Amidst the fashionable clamour for authenticity on our stages, Othello should be a black actor, Cleopatra and Juliet should be teenage girls, etc, this production seemed to dismiss such concerns and happily swapped the gender of several main characters. Now I don’t want to start anything or be dismissed as “Protesting too much”, but even within the parameters of a bold transformation to a Victorian Gothic tale, for Hamlet’s sake, I was left wondering was it too far or not too far?
However, “The play’s the thing.” The impossibility of certainty, the complexity of action, the mystery of death, the nation as a diseased body, incest, misogyny, senses and symbols. Such deep themes seemed lost in the air of pantomime, the severe cuts to the action and it all being a bit rushed.
The entrance to the intimate auditorium crossed a rather drably set stage where actors in their places waited like human statues. In this instance, stage left, two women in black crinoline and a gent in Victorian attire sat around a table. When the lights went up and the action started, they turned out to be mid séance. As the ghost of Hamlet’s noble and faultless father (Chris Huntley-Turner) appeared, as spectral and spooky as he should, the statues revealed themselves to be Horatio (Andrew Venning) and in black crinoline, two palace guards. OK
Hamlet (Jack Baldwin), a university student, was supposed to be philosophical and contemplative, an enigma. This Hamlet, however was stuffy, aloof, not mysterious, too Victorian. I didn’t really care what he was going through. His soliloquies, some of the most famous in literature, were delivered with what seemed to be a deliberate under-emphasis especially where there should have been an emphasis. The director maybe? However, he lost it completely when he was with the lady gravediggers and uttered “Alas poor Yorick, I knew her Horatio”. It wasn’t only me who groaned, but I just couldn’t begin to imagine him riding on her back. Look it up.
Claudius (Alexander Nash), Gertrude (Kate Terence) and Polonius (Paul Easom) made themselves known during a royal proclamation, letting the masses know what they already thought, that they’d married too soon after the previous king’s death. Yes, Hamlet’s late noble and faultless father.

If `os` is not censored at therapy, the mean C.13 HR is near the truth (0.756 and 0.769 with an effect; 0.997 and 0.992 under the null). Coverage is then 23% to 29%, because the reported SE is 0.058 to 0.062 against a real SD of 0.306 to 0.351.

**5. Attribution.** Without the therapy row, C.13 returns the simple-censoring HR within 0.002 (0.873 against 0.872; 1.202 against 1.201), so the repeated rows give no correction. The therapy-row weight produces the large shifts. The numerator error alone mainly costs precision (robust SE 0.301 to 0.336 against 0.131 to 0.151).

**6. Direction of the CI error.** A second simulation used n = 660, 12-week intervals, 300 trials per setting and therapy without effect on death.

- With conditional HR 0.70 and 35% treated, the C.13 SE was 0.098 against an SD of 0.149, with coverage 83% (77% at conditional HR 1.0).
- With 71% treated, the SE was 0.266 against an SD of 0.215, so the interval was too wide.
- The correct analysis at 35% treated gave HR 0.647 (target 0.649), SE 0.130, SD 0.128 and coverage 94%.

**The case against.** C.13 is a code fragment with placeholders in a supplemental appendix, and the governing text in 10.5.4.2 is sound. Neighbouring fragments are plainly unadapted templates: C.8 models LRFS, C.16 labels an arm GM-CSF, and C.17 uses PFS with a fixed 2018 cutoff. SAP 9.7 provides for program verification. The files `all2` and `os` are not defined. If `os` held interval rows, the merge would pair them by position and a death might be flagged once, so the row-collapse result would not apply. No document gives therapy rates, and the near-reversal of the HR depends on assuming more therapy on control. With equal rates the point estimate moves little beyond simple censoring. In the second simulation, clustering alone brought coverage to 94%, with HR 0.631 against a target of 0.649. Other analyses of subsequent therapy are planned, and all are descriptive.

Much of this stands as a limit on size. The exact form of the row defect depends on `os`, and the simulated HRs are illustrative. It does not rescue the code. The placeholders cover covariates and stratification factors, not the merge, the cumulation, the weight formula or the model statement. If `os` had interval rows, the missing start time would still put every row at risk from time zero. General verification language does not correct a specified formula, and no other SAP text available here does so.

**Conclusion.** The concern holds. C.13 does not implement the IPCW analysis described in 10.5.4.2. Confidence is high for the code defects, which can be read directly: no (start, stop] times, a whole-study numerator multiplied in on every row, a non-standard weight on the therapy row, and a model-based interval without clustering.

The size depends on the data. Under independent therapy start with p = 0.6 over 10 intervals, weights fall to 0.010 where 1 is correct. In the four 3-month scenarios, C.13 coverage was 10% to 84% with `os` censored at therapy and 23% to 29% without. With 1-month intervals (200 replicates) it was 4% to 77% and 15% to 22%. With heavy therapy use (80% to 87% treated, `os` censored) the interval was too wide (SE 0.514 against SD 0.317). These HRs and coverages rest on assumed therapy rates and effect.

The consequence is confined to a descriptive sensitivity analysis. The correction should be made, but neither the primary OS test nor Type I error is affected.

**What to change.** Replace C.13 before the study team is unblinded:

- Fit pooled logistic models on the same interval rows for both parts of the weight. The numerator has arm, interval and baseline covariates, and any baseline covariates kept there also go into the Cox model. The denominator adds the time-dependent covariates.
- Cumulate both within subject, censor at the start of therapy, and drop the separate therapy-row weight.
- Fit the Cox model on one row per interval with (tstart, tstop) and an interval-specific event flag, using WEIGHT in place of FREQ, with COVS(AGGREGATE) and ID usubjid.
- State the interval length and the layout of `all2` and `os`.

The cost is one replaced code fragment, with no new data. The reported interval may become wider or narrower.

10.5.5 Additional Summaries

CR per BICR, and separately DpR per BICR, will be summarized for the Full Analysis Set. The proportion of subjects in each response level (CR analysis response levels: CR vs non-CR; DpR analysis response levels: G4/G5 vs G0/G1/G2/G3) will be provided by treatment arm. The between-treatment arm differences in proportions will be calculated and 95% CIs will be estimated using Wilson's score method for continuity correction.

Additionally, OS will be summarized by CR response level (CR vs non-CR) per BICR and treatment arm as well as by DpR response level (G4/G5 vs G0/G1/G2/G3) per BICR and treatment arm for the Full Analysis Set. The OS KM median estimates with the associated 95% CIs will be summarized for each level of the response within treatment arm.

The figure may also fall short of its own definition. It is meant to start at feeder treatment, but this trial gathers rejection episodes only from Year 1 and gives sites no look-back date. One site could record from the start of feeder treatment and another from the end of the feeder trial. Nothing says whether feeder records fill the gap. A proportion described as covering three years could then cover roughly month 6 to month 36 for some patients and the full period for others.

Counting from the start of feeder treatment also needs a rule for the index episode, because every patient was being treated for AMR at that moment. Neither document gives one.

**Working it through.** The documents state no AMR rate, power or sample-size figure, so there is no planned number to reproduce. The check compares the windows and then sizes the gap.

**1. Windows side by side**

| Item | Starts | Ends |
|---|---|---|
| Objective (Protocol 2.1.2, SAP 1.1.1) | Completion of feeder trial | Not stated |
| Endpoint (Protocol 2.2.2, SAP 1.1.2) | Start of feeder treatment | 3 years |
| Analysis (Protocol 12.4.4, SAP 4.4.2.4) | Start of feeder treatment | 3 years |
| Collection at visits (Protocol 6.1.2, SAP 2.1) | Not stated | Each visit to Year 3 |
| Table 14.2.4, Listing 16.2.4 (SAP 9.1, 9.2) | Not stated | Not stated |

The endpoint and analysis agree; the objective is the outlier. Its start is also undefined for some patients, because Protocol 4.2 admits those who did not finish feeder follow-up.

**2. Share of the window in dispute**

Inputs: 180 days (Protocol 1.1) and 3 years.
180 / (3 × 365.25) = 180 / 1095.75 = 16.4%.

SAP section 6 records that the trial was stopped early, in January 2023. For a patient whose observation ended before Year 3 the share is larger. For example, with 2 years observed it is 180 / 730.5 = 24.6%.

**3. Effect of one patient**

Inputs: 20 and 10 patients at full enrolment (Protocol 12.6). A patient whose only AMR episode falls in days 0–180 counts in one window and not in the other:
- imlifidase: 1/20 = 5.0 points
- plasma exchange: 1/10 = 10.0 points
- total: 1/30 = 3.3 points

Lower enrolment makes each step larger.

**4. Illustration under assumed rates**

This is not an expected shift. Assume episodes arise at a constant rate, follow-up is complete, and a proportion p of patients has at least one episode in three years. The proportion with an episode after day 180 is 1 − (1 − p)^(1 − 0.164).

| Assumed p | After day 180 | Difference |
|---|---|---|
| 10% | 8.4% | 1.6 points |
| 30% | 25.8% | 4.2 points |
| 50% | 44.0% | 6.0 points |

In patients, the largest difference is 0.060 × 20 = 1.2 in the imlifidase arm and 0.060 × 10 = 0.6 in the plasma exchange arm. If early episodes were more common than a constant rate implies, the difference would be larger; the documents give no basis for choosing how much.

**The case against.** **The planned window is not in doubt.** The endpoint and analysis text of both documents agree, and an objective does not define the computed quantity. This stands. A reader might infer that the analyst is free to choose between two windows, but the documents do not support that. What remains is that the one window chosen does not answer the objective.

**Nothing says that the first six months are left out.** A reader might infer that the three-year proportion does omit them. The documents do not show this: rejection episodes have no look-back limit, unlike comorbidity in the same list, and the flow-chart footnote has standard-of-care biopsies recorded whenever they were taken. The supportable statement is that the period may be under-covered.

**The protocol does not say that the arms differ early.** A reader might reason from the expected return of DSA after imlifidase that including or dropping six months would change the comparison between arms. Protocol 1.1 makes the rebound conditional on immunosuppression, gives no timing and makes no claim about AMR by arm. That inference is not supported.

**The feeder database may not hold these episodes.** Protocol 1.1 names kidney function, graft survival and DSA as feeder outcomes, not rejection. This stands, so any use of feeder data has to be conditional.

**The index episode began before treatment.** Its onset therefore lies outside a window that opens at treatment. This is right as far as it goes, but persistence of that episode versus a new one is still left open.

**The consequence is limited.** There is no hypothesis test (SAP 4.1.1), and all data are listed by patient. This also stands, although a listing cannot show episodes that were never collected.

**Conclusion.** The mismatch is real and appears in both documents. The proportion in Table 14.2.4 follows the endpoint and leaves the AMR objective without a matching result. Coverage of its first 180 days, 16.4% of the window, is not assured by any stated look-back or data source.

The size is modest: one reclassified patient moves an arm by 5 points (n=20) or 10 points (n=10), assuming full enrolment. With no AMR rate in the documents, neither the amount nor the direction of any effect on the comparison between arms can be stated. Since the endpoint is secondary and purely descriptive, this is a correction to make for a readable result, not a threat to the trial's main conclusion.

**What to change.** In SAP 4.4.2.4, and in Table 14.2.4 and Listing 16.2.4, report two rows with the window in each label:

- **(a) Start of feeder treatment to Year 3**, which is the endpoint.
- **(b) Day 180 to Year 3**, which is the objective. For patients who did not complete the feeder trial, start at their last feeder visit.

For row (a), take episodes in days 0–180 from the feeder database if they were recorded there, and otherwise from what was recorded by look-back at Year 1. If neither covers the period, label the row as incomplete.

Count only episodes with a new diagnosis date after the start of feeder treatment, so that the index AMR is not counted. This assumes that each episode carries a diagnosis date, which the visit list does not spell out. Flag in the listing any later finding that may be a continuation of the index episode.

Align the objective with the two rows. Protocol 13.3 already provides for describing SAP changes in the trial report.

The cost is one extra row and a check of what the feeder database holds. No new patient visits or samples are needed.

Claudius gave us a few good moments as a villain and a corrupt politician, but nothing of the shrewd, lustful and conniving king he was supposed to be. It was more like he was doing the day job than responding to a growing and devastating danger. When he accidentally killed his wife, he sort of shrugged it off.
Gertrude was very convincing as a woman dependent on men for her station. She portrayed an apt uncertainty in how much she knew about Claudius’ plan or why she married him. She oozed grace and charm and showed little awareness of her own mind or her lack of moral insight. “Frailty, thy name is woman,” squealed Hamlet, forcing her to face her behaviour as shaming the whole of her sex.
Polonius was suitably wrong in everything he said, but appeared more as a stern schoolmaster than a sincere father to his children. His death, behind the arras, barely made the headlines.
Ophelia (Scarlet Clifford) who was not such a maid in her first awakenings to men’s desires as she should have been and her line between sanity and madness was crossed without effort. Laertes (Robert Welling) who was about as vengeful as Bambi, dallied around a while, engaged in a little swordplay and expired without note. An underused, but defiantly lascivious Rosencrantz (Katy Daghorn) and a much too twerky Guildenstern (Marie Fortune) (or was it the other way around?) brought in the players (Chloe Wigmore and Amy Christie). “Man delights not me” states Hamlet. Just as well, there weren’t any.
I missed the tragedy, the suffering and the catharsis but my guest, who hadn’t seen it before, loved it. You can’t please everyone.
Hamlet – Prince of Denmark.
A tragedy by William Shakespeare, 1599.
Director; Andrew Shepherd
Production Company; ACS Random
Park Theatre, Finsbury Park, London
02/12/14 – 14/12/14